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How can involuntary detention laws be modified?

As mentioned above, Canadian laws require the noncompliant active TB patient to be released as soon as the TB is no longer contagious giving rise to problems such as antibiotic resistant strains, carried by individuals who are free to spread them in their (often homeless) communities (9). In the United States, the Advisory Council for the Elimination of Tuberculosis recommended that a noncompliant patient be detained until they have completed treatment or been cured; this is the case in seven states (18).

How could mandatory homeless shelter screening be implemented successfully?

Currently, in Adult Licensed Residential community care facilities, all residents must complete testing before admission or within 1 month if they aren’t symptomatic (9). This testing involves a TST, which if positive warrants a CXR (chest x-ray) and symptom analysis. If either of the latter two is abnormal, sputum is collected and tested (9). This same process could be implemented in BC homeless shelters and actually has been put in effect in Texas’ Tarrant County (19). In Tarrant County, in order for someone to stay in a shelter they are issued a yellow TB card which is valid for 30 days, if by then they have not had their TB tests and results they are no longer sheltered. Once tests are completed they are issued white ‘permanent’ cards which expire after one year (22). The outcome of this program is a large decrease in TB death rates and reduction in societal costs, as detailed below (21). At each of the four Tarrant County shelters, on-site symptom checks, CXR, TST and medical evaluation are undertaken with DOT staff available 5 hours 5 times a week (19). If Vancouver wants to implement a mandatory program it should follow this structure. This would require the presence of TB treatment and screening facilities be on-site at the major shelters.

I’m skeptical, how do I know that their program even worked?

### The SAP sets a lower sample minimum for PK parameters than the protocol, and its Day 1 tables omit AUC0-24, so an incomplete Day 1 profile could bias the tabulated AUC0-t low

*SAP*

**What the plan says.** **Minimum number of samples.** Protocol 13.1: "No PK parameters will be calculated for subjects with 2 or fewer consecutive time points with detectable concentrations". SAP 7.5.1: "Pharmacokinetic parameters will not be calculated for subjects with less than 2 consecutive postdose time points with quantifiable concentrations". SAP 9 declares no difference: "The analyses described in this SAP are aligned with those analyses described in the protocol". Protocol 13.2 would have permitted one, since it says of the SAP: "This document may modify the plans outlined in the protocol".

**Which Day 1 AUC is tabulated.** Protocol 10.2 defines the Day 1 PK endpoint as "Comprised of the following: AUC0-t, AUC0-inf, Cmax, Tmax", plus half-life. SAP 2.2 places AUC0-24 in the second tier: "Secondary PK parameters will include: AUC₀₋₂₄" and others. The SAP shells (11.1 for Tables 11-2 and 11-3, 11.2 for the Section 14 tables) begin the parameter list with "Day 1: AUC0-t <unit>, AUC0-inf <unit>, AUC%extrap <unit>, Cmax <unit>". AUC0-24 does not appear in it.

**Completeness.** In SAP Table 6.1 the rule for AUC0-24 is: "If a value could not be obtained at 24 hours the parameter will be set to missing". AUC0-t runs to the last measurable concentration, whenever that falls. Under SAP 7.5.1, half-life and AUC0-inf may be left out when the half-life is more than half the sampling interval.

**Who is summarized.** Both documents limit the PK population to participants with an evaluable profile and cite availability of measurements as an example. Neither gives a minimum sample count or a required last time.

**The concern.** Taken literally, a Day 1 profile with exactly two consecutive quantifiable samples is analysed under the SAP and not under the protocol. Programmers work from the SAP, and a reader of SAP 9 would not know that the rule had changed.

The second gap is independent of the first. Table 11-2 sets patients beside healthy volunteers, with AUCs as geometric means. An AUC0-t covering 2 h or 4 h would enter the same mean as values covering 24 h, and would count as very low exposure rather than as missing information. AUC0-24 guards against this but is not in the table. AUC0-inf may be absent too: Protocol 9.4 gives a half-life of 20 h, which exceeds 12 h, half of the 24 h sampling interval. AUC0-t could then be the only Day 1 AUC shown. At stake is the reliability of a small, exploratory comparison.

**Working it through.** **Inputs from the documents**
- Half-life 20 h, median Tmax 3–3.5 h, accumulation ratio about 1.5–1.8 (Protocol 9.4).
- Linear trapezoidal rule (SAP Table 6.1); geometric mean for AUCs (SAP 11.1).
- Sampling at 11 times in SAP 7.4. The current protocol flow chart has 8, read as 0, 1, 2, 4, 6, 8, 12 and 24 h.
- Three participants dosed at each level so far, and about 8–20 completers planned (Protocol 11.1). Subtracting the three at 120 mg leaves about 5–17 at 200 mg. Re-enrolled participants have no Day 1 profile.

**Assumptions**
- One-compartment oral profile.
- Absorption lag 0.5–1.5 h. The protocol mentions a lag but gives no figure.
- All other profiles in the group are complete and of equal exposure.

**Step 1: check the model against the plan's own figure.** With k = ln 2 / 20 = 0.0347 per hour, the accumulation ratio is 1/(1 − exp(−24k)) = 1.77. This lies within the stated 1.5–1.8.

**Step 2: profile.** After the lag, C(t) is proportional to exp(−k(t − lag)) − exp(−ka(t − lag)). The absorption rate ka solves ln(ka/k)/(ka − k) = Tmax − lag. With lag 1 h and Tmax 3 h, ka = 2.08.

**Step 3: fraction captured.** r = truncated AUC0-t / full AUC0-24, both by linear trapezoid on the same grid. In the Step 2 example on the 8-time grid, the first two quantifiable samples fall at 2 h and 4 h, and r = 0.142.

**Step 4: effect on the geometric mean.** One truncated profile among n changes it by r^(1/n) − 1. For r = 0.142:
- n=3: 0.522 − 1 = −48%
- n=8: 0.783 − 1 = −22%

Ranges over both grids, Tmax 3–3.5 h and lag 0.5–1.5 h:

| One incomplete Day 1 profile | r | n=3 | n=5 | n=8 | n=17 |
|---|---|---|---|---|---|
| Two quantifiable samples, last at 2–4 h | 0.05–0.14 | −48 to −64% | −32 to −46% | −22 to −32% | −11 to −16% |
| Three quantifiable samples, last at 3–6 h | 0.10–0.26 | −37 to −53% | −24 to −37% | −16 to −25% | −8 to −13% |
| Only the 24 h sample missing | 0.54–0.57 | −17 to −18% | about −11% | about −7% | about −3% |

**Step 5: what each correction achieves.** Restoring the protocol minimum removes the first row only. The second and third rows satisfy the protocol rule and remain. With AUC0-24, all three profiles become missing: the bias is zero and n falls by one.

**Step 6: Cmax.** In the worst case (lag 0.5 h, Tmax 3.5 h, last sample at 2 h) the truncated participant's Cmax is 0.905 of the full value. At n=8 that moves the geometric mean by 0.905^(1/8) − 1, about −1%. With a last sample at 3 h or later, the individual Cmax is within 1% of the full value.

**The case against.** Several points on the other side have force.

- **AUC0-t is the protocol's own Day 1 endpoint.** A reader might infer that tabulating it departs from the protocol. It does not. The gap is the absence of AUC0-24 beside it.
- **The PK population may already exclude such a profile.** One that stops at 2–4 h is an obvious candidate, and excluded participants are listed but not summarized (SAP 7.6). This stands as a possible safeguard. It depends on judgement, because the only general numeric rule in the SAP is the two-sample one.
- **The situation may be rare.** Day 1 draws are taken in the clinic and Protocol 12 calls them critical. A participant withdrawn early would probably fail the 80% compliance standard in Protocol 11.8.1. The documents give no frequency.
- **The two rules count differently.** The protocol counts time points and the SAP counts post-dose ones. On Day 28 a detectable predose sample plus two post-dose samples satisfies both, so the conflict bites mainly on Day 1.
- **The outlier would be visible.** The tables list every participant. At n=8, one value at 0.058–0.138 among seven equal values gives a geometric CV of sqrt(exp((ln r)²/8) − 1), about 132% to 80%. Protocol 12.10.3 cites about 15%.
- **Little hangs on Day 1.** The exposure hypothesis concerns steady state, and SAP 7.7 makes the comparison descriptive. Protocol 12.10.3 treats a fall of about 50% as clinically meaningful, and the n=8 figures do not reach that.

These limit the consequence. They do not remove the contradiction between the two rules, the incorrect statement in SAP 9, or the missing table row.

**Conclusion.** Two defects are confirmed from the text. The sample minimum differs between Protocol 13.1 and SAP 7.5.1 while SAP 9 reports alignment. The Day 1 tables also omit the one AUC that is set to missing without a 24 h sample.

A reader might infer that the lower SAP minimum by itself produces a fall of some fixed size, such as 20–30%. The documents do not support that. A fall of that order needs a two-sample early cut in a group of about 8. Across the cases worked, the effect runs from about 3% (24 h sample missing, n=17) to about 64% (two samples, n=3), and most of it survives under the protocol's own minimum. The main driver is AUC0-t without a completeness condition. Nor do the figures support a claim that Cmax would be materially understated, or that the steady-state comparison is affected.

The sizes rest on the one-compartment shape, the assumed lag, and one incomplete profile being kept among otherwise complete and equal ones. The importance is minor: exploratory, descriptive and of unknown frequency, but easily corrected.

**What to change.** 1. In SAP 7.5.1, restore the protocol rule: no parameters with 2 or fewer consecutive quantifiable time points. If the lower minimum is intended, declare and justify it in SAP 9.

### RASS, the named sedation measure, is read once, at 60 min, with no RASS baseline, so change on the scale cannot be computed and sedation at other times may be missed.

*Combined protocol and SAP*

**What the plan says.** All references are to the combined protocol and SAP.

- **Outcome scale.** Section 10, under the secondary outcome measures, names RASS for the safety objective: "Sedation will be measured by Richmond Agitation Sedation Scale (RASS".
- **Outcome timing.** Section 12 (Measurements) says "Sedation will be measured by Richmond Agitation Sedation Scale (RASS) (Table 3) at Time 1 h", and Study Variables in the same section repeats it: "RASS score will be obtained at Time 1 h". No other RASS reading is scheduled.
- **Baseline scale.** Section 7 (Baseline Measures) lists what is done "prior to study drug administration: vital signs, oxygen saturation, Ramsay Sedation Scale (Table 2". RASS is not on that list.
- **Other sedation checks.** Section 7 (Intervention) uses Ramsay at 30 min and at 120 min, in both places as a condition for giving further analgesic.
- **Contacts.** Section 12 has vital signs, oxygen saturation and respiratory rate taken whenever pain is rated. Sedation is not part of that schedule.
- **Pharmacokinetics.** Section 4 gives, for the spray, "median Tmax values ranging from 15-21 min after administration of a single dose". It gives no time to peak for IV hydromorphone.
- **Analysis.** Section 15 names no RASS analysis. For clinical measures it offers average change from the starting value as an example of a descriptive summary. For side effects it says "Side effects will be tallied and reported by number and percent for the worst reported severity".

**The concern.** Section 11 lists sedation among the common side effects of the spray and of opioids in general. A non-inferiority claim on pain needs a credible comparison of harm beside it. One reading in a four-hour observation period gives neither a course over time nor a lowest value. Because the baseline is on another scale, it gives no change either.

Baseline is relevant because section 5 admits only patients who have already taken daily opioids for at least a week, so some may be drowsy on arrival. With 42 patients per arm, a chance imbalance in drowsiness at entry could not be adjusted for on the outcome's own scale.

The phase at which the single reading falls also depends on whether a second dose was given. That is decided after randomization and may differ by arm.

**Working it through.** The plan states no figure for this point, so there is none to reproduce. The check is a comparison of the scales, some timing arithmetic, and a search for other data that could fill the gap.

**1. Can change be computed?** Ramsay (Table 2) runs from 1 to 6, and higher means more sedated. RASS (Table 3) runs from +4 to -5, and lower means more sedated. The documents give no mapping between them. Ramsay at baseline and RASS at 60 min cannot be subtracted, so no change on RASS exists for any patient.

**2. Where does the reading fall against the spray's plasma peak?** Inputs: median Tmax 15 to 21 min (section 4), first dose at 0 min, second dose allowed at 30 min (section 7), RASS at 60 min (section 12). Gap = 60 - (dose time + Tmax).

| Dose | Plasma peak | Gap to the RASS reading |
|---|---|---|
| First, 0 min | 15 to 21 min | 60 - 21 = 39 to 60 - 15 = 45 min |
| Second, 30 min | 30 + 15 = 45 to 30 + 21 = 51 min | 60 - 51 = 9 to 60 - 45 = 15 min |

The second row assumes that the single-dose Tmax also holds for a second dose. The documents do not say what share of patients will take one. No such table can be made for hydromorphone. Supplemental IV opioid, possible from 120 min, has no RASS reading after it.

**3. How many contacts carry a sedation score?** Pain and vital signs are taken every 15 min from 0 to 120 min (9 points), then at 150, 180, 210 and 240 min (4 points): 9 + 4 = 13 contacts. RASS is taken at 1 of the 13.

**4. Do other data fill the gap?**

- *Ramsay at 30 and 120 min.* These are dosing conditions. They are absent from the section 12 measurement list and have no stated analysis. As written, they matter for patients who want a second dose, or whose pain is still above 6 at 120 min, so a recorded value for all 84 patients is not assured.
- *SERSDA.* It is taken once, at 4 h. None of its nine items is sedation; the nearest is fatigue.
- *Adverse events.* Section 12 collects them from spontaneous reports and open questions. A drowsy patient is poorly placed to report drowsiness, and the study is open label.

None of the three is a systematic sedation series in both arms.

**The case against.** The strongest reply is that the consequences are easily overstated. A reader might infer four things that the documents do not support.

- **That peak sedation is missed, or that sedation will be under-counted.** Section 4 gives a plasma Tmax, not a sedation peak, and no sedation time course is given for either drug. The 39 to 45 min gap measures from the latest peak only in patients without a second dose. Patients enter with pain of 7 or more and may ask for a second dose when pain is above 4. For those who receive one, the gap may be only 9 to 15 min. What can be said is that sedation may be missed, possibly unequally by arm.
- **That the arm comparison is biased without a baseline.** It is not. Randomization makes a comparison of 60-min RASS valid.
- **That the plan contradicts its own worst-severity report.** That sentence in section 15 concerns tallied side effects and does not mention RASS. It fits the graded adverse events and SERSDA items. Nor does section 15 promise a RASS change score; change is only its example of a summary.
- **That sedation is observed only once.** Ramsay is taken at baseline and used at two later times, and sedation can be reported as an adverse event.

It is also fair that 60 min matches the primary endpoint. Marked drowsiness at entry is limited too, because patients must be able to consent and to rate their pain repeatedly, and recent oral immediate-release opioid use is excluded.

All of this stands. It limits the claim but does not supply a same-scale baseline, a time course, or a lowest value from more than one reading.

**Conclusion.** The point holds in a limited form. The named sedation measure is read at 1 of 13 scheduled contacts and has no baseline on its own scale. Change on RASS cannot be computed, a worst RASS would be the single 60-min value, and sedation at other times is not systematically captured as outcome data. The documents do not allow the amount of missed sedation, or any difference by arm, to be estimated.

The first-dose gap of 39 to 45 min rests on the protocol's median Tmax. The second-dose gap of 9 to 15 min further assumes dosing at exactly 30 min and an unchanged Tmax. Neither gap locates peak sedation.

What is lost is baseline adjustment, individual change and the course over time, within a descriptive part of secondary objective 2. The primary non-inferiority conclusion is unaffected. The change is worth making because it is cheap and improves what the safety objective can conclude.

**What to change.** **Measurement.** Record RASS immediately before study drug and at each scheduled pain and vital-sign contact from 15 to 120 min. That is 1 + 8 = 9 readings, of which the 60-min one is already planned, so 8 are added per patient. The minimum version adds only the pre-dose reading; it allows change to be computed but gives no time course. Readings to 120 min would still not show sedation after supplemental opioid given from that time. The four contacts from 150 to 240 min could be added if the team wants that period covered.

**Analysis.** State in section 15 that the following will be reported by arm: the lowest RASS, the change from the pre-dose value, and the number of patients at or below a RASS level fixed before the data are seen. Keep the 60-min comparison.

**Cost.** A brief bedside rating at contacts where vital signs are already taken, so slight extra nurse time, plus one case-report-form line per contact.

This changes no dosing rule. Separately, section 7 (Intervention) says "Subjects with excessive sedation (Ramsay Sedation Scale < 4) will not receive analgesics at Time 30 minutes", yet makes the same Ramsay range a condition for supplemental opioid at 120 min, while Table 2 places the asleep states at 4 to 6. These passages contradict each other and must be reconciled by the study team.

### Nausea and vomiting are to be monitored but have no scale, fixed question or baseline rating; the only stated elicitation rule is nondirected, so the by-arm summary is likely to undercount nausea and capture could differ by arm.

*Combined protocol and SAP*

Before Tarrant County’s program was implemented only 5.3% of active TB cases were detected by their existing voluntary screening method, the other 94.7% was detected in hospitals, meaning the vast majority of patients had remained in the congested shelter system while contagious (21). After the mandatory program was implemented significantly more active TB cases were found (for every 82 screened, 1 had TB) and in addition many LTBI cases were found (for every 4.5 people screened, 1 had LTBI) (19).  In a recent study of Tarrant County’s system it was calculated that for every 12 patients treated with LTBI (that had mandatory screening) 1 active case would be prevented with a total cost of $14,000 per case prevented (not including start up costs) (19). A later study suggests that each active TB case in Tarrant County costs around $375,000, factoring in all costs to society, including infrastructure costs, inpatient and outpatient treatment of TB and LTBI, death and secondary transmission costs (20). Not only is proactive LTBI screening and treatment economically viable; but it also prevents the disease from spreading and lowers TB mortality rates (21).

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In order to change involuntary detention laws or to implement a mandatory LTBI screening and treating program what must be done?

Governments make laws and need to be persuaded by research. Further research into the flaws of the current system and the benefits of the new system must be made as well as advocacy campaigns to funders of current TB programs (largely the government).

What further research must be done?

Firstly, we need research into LTBI treatment adherence in downtown Vancouver. In San Francisco, for example, the median LTBI treatment adherence was only 2 months (the full treatment ranging from 6-9 months) (19). Secondly, the economic impact of TB in the Vancouver downtown environment is likely to mirror that of Tarrant County (in Tarrant County $14,000 screening and prevention costs saved $375,000 in active TB repercussions) (20). While it is understood that some governments only have a memory of four years, any government could be made to understand that these financial benefits will accrue during that time. Research into the specific social costs of an active TB case in Vancouver would highlight what the government stands to gain. Tarrant County is but one effective program; a review of many mandatory LTBI screening and treating programs in high-risk populations could lend an even more powerful message to the government.

Who exactly would this new research be targeting?

Currently the leaders in TB care in BC are the BCCDC, the Canadian Lung Association, Vancouver Coastal Health (9,23,24). The BCCDC is a part of the Provincial Health Services Authority, which receives funding from BC ministry of Health but in some cases funds specialized programs itself (24). Vancouver Coastal Health also receives most of its funding from the Ministry of Health (23), therefore targeting the British Columbia government’s Ministry of Health should be the highest priority. An appreciation of the proportion of aboriginal or HIV subpopulations within the homeless community may serve both to garner federal funds and raise awareness.

With the current and future research how can the Ministry of Health actually be contacted?